Against this backdrop, participating in Dr. Harding’s seminar, Traveling the Ancestral Road: A Journey of Cultural and Religious Exchange to Salvador, Bahia, Brazil, had double significance: first, our visit to the Tanuri Junçara terreiro to hear the lecture, on Art and Aesthetics of Candomblé, by Dr. Jaime Sodré, introduced me to pertinent information for a larger and more engaged discourse about Ethics, Ethnicity, and Architectonic Texts. Second, going to the home of historian/healer/ritual specialist, Elder Priestess Makota Valdina Pinto, for the workshop, Sacred and Medicinal Herbs of Candomblé, provided valuable insights I can add to the section on healing pharmacopoeia in my course, Character, Culture, and Craft in African Traditional Religions. Therefore, in this essay I reflect on my exposure to two avenues that deepened my research database regarding Afro-Brazilian retentions in the religion of Candomblé: architectonic aesthetics and healing pharmacopoeia.

Architectonic Aesthetics

Dr. Jaime Sodré’s lecture, Art and Aesthetics of Candomblé, was spiced with engaging anecdotes and laced with warm humor. Sodré, a Professor at the Institute of Federal Education, Science and Technology (IFBA) campus Salvador, Bahia State University and the College of the City of Salvador, earned a Master’s degree in Theory and History and a Doctor of Philosophy degree in Social History. Based on his repertoire of knowledge about African customs, traditions, and art, Sodré is one of the world’s most renowned researchers of African-Brazilian culture.

The general theme of Professor Sodré’s lecture was to situate Afro-Brazilian art in its socio-historical context and to identify the roots of its material modes and intimate continuities with an Angolan worldview. Even more specifically, focusing on how African ancestry merged with existential life experienced in Bahia, Professor Sodré increased our visual vocabulary by showing slides and talking about perceptive and transformative images intricately carved in Afro-Brazilian sculptures, masks, chairs, and other artistic patterns and designs. The styles and techniques of these creative expressions are transatlantic conduits of mediums and messages, concrete and recognizable entities of both form and function of dialectical retentions of what was and what now is.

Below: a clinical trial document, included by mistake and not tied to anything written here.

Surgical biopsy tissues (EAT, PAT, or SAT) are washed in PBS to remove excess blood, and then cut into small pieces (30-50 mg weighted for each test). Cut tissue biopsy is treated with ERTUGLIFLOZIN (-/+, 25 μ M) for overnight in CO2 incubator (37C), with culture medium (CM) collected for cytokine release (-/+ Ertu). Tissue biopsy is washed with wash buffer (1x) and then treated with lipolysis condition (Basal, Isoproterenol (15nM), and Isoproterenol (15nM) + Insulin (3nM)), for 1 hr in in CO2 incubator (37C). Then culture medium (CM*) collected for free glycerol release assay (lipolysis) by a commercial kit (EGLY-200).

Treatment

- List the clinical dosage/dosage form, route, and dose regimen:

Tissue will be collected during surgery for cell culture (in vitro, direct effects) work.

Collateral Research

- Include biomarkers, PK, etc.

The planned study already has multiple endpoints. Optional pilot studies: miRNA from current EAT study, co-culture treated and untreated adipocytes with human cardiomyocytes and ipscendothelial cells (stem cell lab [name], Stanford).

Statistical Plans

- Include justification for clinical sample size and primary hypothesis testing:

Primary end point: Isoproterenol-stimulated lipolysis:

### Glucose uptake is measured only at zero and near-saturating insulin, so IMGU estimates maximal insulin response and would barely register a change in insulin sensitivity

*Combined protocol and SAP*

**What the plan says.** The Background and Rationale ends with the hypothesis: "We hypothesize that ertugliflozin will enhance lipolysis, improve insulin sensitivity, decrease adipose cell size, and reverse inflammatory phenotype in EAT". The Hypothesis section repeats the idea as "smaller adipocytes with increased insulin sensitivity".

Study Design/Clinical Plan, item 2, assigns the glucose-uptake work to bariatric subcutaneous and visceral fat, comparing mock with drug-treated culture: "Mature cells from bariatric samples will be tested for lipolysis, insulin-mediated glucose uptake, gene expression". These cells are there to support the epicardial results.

Sodré’s presentation gave us the vantage point from which to understand visual politics as categories of cultural truth that are not written narratives, but living aesthetic documents. In other words, this lecture provided intellectual means for us to exegete architectonic texts, non-scribal scriptures that artists receive from the spirit world and express as emblematic objects and mythic images. The range of culturally determined media and materials—selection of designs, colors, dyes, patterns, textures–glass beads, cowries shells, wood, metal, clay, ivory, and fiber—is essentially the same in architectonic texts as the selective reportage of written sources designated as holy.

Origin and age are fundamental to understanding the aesthetic influence of representative art, as well as knowing who can own it, and what it is worth. Artistically, graphic language can be both sacred and profane, beautiful and vulgar. Even when artwork is controversial, there is little evidence, thus far, of a symbolic text being censored or considered too extreme to be included in the Afro-Brazilian eclectic canon. A fundamental understanding is that architectonic aesthetics are nuanced visual statements representing multi-stranded, thickly textured, open-ended pluralist expressions of African people’s memories and movements in the Americas.

According to Sodré, it is precisely because of the artist’s direct access to the spirit world that the meanings of some of the colorful emblems of the Orishas used in ceremonies are concealed from outsiders and the uninitiated. Bahian craftpersons’ affinity with West Africa and Candomblé enable indigenous carvers, weavers, painters, ceramists, printmakers, and sculptors to use their skills, imagination, and special “eyes” to receive visions, to dream dreams, to signify certain religious messages about what is important in the public and private, official and unofficial religious life.